This progressive Democrat won the primary to be the next Boston-area district attorney. Then she went on Fox News.

Rachael Rollins defended her support for decriminalizing shoplifting and drug possession.

Fox News host Tucker Carlson interviews Rachael Rollins, the Democratic nominee for Suffolk Country district attorney. Screenshot via YouTube

Rachael Rollins won the Democratic primary Tuesday in the race to be the next Suffolk County district attorney, promising to bring progressive reform to the Boston-based office. On Wednesday night, Rollins took her message to a perhaps tougher audience: Fox News.

“I want to be respectful of you, and I’m going to try to be,” Tucker Carlson, the conservative columnist-turned-combative Fox News host, said, introducing Rollins above the chyron, “EXTREME LEFT TURN IN MASSACHUSETTS.”

Rollins, a former federal prosecutor and lawyer for the MBTA and Massport, ran on a platform that centered around prioritizing the prosecution of violent crimes, restorative justice, reducing racial disparities in the system, and the “decriminalization of poverty, addiction, and mental illness.” Some of the reforms she supported included the elimination of cash bail and mandatory minimum sentences.


On her campaign website, Rollins also said she would effectively decriminalize a list of nonviolent crimes, including drug possession with intent to distribute, shoplifting, and larceny under $250. It was that aspect of her platform which Carlson was interested in talking about. Rollins told Boston.com that Fox News reached out to her campaign to invite her on the show.

“I’m concerned though and confused why — in the middle of the worst drug crisis in our history — you would want to decriminalize possession with intent to distribute,” he asked.

Rollins said her position was reflective of her concern about general possession charges and the belief that the criminal justice system isn’t the best venue to deal with the issue of addiction. She noted that the state is already moving away from the punitive approach toward those types of offenses. The recent criminal justice reform bill, signed by Republican Charlie Baker in April, eliminated many mandatory minimums, including for some drug-dealing convictions.

“There are lots of nonviolent people who are currently sitting in jail, and it costing us over $50,000 — and sometimes upwards of $65,000 — a year [per inmate] to have them there,” she said. “When they come out, as you know Tucker, they have a felony, they can’t get housing, they can’t get employment, and that’s why we have over a 50 percent recidivism rate here.”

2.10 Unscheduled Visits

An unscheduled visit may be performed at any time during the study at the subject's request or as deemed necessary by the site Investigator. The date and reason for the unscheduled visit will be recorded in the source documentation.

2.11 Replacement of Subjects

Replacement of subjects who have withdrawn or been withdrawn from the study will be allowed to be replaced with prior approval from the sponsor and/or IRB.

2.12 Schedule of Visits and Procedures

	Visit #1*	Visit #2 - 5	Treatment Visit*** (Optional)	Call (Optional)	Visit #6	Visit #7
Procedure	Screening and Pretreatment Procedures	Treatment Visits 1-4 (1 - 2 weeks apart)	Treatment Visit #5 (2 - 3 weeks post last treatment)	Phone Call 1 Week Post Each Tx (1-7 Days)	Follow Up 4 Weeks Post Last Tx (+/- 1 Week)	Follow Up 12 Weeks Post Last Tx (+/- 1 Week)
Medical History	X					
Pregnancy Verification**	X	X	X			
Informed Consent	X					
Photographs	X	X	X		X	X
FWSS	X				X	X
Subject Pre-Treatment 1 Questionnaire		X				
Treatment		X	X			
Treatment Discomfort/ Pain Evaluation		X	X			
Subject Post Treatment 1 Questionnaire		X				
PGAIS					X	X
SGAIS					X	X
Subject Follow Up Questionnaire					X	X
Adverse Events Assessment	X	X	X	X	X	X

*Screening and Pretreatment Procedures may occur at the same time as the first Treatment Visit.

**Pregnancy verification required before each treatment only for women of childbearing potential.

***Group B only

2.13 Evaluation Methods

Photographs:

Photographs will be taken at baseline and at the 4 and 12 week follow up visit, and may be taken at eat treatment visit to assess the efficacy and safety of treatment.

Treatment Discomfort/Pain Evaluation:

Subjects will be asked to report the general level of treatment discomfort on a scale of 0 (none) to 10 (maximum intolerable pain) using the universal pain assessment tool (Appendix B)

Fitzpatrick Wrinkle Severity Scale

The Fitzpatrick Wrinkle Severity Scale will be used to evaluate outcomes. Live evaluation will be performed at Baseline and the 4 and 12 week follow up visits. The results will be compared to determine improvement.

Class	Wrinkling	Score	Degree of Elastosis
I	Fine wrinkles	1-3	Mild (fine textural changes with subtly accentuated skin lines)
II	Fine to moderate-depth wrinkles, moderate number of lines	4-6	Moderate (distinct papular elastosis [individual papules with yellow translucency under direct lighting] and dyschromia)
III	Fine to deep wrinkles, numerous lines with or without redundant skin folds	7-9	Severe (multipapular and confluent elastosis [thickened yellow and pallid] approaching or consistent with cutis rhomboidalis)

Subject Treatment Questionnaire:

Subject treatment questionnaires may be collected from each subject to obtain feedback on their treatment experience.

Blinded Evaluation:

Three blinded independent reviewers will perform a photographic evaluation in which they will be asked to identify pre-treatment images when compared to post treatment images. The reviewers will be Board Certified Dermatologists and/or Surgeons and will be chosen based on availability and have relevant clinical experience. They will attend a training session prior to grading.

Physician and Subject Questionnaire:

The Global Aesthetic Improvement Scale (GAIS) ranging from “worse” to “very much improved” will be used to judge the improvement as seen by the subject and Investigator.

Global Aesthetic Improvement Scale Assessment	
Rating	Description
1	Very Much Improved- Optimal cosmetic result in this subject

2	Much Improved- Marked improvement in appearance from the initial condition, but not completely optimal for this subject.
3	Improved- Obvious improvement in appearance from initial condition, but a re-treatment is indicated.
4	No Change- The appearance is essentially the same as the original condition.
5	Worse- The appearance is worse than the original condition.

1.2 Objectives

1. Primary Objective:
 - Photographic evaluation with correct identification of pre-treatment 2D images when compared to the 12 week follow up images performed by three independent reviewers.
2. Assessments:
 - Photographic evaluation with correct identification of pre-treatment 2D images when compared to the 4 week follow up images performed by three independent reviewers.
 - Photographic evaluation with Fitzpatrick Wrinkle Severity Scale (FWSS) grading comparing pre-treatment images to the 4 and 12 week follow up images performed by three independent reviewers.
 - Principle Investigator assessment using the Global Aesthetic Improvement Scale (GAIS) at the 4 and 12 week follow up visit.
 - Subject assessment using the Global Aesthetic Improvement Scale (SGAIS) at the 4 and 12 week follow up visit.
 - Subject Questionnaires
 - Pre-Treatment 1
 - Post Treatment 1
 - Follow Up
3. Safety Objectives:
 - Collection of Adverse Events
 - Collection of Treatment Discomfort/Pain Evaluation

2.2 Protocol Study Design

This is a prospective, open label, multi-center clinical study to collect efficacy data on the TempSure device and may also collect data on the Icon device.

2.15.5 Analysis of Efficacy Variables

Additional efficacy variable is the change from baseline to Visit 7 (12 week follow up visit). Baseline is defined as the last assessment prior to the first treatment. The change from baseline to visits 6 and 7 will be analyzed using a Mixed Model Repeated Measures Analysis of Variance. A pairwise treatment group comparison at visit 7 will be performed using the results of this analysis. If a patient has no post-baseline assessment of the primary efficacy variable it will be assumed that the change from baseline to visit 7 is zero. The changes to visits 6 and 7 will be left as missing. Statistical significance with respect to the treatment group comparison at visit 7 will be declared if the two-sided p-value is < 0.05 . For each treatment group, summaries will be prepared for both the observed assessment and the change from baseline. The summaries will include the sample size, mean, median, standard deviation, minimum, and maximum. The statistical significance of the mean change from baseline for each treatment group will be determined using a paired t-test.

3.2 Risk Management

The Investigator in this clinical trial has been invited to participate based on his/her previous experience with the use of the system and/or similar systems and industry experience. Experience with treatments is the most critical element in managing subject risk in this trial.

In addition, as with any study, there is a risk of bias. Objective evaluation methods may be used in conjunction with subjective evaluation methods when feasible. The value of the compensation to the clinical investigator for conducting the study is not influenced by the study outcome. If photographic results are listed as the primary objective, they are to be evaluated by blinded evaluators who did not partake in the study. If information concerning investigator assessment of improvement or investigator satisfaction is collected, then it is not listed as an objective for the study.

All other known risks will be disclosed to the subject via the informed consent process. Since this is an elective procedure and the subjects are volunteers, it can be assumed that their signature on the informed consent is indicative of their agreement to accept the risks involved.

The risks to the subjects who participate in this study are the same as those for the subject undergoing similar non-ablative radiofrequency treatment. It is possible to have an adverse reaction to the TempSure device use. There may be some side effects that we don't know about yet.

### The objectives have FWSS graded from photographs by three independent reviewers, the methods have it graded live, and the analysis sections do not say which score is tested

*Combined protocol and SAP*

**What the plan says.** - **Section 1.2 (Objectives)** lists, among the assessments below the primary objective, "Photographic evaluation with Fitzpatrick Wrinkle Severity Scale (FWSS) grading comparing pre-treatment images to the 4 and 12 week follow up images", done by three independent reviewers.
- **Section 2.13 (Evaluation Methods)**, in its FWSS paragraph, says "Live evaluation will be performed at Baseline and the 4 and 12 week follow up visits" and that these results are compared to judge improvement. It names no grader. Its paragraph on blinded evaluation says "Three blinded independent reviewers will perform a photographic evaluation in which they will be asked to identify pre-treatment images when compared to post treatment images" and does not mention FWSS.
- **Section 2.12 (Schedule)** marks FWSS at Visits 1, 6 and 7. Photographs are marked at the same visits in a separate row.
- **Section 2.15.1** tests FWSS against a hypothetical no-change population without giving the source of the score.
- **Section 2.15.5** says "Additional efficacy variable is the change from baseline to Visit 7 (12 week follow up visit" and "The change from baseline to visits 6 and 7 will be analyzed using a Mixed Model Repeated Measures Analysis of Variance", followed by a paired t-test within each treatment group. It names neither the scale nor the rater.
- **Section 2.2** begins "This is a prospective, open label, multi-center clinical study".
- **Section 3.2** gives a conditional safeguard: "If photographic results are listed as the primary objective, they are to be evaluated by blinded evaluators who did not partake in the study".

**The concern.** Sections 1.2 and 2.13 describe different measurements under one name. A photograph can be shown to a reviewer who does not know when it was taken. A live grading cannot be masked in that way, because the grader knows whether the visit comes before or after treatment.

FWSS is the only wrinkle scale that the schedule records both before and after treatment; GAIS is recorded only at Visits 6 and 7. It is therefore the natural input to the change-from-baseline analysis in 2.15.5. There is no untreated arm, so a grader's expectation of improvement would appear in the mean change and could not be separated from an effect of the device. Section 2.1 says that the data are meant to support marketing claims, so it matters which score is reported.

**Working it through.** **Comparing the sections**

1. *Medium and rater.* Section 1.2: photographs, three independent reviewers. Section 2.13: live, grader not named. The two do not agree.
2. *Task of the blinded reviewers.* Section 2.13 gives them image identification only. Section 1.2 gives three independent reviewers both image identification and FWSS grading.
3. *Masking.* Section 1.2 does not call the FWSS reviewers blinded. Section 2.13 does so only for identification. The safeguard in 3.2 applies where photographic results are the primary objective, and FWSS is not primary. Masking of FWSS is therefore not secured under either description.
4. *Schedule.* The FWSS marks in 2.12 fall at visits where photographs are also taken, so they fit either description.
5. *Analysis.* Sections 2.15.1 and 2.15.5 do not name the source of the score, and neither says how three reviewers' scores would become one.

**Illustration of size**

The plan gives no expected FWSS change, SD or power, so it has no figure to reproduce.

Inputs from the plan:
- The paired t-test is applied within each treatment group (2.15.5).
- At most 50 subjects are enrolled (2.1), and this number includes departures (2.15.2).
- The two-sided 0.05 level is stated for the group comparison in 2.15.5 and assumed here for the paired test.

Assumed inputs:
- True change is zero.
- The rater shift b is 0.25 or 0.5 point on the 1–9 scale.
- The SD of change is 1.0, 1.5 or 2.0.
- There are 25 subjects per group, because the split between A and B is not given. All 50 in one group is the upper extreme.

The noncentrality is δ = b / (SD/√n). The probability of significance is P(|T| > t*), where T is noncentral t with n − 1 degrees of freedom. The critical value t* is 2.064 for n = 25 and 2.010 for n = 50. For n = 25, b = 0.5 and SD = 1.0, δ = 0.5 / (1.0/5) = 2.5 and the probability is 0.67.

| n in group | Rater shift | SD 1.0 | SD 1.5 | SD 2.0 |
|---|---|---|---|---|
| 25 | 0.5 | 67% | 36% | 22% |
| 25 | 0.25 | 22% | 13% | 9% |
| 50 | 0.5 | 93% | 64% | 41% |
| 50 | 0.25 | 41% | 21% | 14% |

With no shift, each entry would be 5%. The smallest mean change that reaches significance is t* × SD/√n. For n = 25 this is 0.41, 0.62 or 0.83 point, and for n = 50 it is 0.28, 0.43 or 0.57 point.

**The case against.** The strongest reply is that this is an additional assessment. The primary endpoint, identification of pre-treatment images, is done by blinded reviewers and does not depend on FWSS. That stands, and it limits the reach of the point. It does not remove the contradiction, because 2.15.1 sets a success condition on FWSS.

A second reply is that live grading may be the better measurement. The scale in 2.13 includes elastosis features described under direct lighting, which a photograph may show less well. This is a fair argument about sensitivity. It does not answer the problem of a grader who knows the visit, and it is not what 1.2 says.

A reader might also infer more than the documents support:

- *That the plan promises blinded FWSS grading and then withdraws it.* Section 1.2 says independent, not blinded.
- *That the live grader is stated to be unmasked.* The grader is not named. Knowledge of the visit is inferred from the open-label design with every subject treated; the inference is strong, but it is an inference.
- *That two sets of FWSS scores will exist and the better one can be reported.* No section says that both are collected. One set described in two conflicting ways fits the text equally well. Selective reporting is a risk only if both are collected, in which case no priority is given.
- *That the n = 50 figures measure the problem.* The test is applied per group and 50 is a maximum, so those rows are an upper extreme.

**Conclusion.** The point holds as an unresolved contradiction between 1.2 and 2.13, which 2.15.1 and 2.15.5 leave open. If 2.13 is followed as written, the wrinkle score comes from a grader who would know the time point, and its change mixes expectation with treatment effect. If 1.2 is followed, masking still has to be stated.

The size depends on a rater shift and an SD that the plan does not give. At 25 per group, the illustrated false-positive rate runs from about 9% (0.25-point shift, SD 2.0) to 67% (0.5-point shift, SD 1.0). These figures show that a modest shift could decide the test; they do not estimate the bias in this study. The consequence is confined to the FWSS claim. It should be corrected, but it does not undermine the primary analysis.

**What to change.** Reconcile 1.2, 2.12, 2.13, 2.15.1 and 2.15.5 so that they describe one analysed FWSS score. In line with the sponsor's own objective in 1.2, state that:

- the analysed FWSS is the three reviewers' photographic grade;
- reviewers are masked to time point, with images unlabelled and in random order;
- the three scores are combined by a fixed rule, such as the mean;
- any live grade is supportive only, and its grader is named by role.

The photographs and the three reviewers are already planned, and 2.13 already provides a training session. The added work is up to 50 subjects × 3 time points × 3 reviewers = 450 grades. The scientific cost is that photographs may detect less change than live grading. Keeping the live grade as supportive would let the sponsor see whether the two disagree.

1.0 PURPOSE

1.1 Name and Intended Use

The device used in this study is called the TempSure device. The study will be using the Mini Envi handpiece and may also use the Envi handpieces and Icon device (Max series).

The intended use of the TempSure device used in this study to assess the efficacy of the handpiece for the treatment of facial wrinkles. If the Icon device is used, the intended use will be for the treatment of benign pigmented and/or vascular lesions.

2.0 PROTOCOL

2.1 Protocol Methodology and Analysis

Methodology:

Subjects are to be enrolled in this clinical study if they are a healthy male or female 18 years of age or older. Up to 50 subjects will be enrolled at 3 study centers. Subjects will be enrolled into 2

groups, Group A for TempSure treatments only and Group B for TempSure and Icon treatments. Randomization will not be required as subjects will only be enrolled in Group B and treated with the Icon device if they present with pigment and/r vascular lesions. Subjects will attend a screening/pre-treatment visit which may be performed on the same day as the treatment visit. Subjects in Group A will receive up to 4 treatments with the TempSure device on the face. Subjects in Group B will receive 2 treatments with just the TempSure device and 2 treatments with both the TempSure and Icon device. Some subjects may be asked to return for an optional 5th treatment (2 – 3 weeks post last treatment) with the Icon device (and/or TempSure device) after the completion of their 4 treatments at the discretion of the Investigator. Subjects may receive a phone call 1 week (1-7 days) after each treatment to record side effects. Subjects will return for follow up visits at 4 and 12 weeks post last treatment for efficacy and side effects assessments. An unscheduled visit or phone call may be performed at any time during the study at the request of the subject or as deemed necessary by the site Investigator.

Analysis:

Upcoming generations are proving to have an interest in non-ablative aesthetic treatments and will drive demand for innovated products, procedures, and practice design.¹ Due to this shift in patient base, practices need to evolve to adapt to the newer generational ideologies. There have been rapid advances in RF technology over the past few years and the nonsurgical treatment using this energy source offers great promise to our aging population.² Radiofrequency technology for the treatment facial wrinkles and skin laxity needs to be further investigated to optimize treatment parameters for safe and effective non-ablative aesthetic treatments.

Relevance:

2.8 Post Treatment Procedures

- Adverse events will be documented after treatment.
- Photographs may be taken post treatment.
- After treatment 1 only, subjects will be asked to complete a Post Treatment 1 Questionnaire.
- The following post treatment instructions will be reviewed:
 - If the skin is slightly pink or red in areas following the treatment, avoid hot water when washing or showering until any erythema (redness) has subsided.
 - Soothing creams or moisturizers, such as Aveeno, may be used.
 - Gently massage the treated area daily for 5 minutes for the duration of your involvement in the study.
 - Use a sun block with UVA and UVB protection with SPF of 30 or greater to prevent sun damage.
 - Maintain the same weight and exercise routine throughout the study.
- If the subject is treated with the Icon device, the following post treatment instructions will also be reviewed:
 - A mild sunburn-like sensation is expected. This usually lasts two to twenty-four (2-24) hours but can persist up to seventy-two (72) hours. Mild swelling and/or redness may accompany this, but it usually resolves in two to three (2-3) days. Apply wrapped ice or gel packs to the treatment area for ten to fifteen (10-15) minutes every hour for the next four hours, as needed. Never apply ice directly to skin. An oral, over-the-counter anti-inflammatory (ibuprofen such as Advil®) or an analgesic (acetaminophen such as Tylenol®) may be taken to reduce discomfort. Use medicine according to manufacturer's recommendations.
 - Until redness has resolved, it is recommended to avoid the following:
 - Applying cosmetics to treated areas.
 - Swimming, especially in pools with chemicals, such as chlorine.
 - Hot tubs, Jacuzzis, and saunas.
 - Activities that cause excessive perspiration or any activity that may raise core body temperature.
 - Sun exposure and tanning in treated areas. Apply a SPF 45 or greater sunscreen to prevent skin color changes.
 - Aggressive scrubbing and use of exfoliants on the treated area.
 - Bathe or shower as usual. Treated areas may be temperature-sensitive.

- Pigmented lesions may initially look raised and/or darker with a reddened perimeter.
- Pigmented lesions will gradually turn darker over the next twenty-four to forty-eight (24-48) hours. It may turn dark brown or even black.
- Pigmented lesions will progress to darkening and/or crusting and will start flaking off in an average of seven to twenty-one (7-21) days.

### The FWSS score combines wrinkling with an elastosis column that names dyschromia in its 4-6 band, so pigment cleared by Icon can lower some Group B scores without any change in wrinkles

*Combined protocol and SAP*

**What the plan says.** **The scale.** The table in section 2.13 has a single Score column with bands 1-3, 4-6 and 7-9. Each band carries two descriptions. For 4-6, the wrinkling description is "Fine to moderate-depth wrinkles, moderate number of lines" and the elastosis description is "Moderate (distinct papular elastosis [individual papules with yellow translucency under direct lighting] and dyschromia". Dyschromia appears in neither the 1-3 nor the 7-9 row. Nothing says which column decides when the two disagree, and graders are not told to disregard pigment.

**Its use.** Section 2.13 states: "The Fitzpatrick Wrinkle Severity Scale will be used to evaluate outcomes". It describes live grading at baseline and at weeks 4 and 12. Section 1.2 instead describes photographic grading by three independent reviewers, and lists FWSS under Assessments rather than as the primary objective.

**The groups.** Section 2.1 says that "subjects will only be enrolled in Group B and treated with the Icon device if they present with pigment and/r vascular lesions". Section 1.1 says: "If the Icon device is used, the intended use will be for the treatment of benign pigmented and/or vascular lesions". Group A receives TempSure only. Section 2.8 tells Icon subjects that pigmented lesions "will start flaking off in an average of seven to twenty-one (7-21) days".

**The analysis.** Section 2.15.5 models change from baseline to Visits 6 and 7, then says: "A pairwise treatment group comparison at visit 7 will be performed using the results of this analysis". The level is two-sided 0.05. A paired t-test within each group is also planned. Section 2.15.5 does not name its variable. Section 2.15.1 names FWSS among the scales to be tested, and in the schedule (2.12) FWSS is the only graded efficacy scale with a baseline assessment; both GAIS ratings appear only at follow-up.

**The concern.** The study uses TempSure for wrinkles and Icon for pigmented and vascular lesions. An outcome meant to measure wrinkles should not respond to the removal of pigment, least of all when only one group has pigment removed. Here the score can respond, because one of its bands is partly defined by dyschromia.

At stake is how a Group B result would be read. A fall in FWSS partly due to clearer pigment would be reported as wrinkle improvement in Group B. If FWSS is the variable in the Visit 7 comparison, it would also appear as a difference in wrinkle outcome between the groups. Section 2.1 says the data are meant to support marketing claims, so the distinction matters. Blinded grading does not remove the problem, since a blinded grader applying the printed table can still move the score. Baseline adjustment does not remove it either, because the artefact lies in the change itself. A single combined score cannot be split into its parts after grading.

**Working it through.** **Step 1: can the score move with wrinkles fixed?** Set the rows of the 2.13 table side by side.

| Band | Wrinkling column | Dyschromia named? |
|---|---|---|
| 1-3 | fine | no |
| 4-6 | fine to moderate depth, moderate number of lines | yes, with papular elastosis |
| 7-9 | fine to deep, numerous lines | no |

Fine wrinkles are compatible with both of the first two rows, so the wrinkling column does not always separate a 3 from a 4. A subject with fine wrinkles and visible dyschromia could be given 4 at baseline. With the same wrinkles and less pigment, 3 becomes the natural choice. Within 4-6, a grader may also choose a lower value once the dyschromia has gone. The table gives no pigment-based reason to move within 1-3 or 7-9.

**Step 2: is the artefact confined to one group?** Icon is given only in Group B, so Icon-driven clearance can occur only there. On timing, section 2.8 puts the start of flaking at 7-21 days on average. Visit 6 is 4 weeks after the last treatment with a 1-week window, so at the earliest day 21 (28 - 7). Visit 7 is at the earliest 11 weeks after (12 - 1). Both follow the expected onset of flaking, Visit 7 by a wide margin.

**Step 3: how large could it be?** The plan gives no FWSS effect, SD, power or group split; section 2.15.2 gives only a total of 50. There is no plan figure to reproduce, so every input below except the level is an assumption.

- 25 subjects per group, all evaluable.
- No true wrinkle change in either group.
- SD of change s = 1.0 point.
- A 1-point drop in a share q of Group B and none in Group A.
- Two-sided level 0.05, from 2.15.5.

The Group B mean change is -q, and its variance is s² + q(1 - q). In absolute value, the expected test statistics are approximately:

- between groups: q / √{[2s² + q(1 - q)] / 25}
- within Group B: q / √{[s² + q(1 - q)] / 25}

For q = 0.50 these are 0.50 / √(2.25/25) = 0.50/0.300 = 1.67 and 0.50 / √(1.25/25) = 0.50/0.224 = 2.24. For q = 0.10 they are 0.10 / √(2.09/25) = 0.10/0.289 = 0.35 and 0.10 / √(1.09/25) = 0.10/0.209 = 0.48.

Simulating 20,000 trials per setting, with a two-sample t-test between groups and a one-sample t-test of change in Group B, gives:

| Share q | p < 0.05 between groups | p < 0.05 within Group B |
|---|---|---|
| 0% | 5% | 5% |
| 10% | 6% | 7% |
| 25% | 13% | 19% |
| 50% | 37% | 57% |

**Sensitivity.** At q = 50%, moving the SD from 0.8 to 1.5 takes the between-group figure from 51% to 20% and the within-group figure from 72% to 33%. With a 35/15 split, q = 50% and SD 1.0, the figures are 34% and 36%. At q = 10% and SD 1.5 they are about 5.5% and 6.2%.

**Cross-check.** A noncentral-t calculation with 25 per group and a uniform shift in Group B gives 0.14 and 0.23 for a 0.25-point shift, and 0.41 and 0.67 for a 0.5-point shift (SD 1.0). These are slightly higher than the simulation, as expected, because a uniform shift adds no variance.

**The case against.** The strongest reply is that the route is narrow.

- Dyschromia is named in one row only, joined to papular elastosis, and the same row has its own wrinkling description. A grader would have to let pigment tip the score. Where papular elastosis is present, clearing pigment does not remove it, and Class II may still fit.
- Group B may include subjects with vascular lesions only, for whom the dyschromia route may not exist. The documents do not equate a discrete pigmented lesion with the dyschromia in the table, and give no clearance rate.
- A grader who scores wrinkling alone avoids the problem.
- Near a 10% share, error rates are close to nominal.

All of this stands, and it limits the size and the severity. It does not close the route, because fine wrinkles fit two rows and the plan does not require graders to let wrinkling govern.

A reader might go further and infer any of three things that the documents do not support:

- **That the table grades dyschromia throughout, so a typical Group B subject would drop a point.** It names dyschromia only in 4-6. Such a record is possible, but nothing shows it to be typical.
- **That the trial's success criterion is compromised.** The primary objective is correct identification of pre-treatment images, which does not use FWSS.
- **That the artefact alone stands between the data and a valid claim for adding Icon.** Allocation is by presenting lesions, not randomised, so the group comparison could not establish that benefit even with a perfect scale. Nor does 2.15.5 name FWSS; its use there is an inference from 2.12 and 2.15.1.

Carlson countered that, given the number of overdose deaths a year, drug dealing “could be construed as a form of violence.”

On the question of decriminalizing shoplifting, Rollins said that the court dates and detainment costs weren’t “fiscally responsible” for prosecuting low-level shoplifting charges and suggested alternative punishments, such as community service or returning whatever was stolen.

“No one is saying they won’t be held accountable,” she said, adding “we have to think creatively about solutions.”

Carlson said he thought it was a “fair point” that the current justice system is overly tough on those accused of crimes, but asked what Rollins was doing to the victims of those crimes.

“What do you say to them?” he asked.

Rollins said cases involving an “opioid or overdose-related death” would be a different charge and her office would still seek some form of redress for store owners affected by shoplifting.

Carlson responded by telling Rollins that “the crime rate will go up if you get elected,” suggesting that the reforms she and other progressives were pushing would lead major cities to be “uninhabitable” due to the crime rate. Rollins said that, even though Boston’s crime rate is at a two-decade low, there are already certain neighborhoods in the city that are disproportionately affected by crime, noting that there is a three-mile radius with more than 1,000 unsolved homicides. The Washington Post reported in July that Boston also has the widest gap in arrest rates for white and black homicide victims among major cities in the United States.


“There are sections in Boston that are not livable at all,” Rollins said. “I want to focus on that type of crime. … I don’t have a problem putting people in jail if they are violent, but I believe we have too many people in jail who are not violent. And we can disagree with what violence is, and I respect that and understand it, but I believe that we are spending too much time on petty crimes that are clogging up our system and costing us more money. … They’re more social problems than they are crimes.”

Rollins said afterward that the interview with Carlson was a “great opportunity” to share facts and different perspectives with Fox News viewers.

“We do our best to talk to everyone and get our message out to a diverse audience, even if they do not share our views,” she told Boston.com in a statement Wednesday.

“Criminal justice reform is an issue that transcends ideology – it has real life consequences for people around the country,” she said. “Massachusetts is poised to be a model of criminal justice reform for the nation – which is something that we are proud to share with anyone who is willing to listen.”